According to a recent article in EDN, a Design News sister publication, there is still a real need for electronic components containing lead. The article, “Leaded Parts Still in High Demand,” finds that manufacturers in industries that are exempt from RoHS laws, such as aerospace, defense and medical equipment, still seek leaded parts. These industries are exempt because of their need for high-reliability parts that will not break down or short out during long periods of high stress such as the low-temperatures in space applications or the high-temperatures in desert military applications.
Companies in the exempt industries are finding it difficult to procure leaded parts in a market where most component manufacturers have shifted to the production of lead-free parts. Exempt companies are shifting to expensive Mil-Spec (military specification) parts or buying dwindling quantities of leftover leaded inventory.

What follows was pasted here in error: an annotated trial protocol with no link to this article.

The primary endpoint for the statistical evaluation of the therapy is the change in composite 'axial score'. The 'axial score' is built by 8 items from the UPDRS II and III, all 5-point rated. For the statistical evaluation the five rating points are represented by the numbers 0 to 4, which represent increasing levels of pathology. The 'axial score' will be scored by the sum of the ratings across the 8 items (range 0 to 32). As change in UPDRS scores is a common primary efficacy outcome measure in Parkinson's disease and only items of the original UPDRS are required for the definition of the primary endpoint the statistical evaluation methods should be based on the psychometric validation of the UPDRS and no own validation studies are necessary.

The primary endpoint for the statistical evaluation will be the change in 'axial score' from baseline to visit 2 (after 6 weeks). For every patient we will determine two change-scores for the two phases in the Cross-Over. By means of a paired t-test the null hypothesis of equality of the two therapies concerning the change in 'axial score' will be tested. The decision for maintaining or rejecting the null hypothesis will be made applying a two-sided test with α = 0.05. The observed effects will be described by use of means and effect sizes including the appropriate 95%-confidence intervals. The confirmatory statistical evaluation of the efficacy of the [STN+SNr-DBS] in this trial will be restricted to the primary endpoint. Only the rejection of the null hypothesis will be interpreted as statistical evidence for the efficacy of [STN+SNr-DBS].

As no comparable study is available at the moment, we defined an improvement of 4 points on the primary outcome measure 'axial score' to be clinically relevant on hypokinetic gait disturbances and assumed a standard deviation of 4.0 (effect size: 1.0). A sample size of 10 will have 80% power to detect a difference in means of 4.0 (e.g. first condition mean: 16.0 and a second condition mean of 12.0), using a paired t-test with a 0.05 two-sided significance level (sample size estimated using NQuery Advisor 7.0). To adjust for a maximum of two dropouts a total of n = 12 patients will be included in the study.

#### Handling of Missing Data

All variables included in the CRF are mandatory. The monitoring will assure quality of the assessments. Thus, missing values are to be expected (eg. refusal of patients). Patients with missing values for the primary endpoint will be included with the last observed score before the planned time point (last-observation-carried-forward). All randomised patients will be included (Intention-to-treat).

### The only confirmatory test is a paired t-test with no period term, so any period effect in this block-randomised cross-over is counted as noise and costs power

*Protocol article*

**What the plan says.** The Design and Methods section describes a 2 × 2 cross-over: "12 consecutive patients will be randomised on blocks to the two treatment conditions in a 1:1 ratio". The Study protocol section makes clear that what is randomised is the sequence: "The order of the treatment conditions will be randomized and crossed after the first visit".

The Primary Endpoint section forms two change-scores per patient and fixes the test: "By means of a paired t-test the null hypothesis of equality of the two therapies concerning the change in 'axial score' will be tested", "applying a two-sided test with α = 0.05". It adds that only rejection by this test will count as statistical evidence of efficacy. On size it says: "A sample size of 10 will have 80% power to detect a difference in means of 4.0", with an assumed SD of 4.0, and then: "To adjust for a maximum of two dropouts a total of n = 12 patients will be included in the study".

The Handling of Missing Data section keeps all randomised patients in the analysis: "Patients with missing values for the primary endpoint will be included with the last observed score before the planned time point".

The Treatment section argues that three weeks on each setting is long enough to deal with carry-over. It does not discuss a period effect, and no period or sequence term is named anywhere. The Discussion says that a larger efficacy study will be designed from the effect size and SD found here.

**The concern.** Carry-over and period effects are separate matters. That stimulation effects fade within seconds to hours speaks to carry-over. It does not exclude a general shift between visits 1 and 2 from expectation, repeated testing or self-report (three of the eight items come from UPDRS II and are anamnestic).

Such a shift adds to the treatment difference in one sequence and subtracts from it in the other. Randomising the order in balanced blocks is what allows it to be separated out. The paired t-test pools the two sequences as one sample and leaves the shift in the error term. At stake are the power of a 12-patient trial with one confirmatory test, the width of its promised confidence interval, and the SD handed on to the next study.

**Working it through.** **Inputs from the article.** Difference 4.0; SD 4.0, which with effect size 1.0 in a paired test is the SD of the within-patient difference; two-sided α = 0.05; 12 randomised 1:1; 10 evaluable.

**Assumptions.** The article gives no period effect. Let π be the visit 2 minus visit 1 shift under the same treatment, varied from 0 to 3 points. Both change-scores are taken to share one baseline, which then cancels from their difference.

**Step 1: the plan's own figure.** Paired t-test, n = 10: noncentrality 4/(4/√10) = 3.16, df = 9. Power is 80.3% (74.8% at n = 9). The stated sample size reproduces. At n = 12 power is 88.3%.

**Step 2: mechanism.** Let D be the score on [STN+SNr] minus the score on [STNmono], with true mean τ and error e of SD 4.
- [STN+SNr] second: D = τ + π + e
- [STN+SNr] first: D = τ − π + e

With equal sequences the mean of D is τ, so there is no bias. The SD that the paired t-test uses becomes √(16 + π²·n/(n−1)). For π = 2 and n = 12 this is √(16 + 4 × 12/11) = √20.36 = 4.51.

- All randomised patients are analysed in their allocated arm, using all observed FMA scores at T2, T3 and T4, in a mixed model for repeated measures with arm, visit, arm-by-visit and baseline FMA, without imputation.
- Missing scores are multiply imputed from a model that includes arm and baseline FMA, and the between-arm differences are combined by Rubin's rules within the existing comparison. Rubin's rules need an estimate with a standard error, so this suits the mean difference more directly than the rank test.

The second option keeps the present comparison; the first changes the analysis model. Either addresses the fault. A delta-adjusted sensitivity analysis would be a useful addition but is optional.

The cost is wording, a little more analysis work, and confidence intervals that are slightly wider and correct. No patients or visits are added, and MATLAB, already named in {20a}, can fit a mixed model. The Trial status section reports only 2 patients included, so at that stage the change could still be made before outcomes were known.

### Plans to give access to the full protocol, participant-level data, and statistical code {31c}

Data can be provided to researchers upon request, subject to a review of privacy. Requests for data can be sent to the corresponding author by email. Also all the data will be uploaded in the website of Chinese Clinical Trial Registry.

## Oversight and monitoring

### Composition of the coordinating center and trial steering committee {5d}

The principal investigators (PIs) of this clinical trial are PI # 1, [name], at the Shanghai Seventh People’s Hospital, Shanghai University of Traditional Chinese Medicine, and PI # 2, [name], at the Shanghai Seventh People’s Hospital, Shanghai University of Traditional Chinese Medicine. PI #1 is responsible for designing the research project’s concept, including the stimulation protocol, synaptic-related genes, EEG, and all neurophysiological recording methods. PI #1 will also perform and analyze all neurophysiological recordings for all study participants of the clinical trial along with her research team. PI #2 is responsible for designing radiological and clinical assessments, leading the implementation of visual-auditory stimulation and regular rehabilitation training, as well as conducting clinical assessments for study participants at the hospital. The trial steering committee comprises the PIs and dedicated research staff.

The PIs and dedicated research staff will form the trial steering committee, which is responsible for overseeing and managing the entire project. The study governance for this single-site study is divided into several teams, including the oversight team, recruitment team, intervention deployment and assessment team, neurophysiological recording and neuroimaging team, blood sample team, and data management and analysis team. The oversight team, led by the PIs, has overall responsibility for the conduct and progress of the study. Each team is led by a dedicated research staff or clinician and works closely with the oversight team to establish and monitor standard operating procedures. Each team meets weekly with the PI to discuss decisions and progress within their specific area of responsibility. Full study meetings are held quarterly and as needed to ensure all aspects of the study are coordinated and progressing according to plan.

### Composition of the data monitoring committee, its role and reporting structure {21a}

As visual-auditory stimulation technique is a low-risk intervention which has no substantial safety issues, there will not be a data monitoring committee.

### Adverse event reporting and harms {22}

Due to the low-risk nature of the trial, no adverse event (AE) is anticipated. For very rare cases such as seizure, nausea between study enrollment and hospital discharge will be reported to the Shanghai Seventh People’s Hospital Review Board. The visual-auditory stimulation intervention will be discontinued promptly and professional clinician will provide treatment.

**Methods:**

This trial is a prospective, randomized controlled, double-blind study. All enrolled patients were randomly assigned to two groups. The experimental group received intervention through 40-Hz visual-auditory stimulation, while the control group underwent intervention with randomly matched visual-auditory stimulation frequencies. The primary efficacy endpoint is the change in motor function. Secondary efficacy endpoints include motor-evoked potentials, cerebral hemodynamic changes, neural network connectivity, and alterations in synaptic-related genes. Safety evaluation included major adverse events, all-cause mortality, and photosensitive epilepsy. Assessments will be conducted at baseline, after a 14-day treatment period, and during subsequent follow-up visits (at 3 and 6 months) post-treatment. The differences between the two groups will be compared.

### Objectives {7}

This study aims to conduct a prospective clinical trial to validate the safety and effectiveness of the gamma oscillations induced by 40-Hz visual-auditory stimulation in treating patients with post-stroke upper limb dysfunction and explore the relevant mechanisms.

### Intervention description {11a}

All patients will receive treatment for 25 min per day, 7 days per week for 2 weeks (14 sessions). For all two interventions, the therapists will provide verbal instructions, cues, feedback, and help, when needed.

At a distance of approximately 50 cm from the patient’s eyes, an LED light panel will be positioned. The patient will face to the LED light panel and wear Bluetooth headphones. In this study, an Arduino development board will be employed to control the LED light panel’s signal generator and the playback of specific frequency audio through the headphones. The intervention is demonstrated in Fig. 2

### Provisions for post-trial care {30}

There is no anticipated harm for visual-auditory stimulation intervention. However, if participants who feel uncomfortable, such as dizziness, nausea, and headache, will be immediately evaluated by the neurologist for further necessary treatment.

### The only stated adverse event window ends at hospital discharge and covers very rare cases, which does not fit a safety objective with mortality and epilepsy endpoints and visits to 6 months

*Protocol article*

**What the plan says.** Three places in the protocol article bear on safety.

For industrial control applications, or even a simple assembly line, that machine can go almost 24/7 without a break. But what happens when the task is a little more complex? That’s where the “smart” machine would come in. The smart machine is one that has some simple (or complex in some cases) processing capability to be able to adapt to changing conditions. Such machines are suited for a host of applications, including automotive, aerospace, defense, medical, computers and electronics, telecommunications, consumer goods, and so on. This discussion will examine what’s possible with smart machines, and what tradeoffs need to be made to implement such a solution.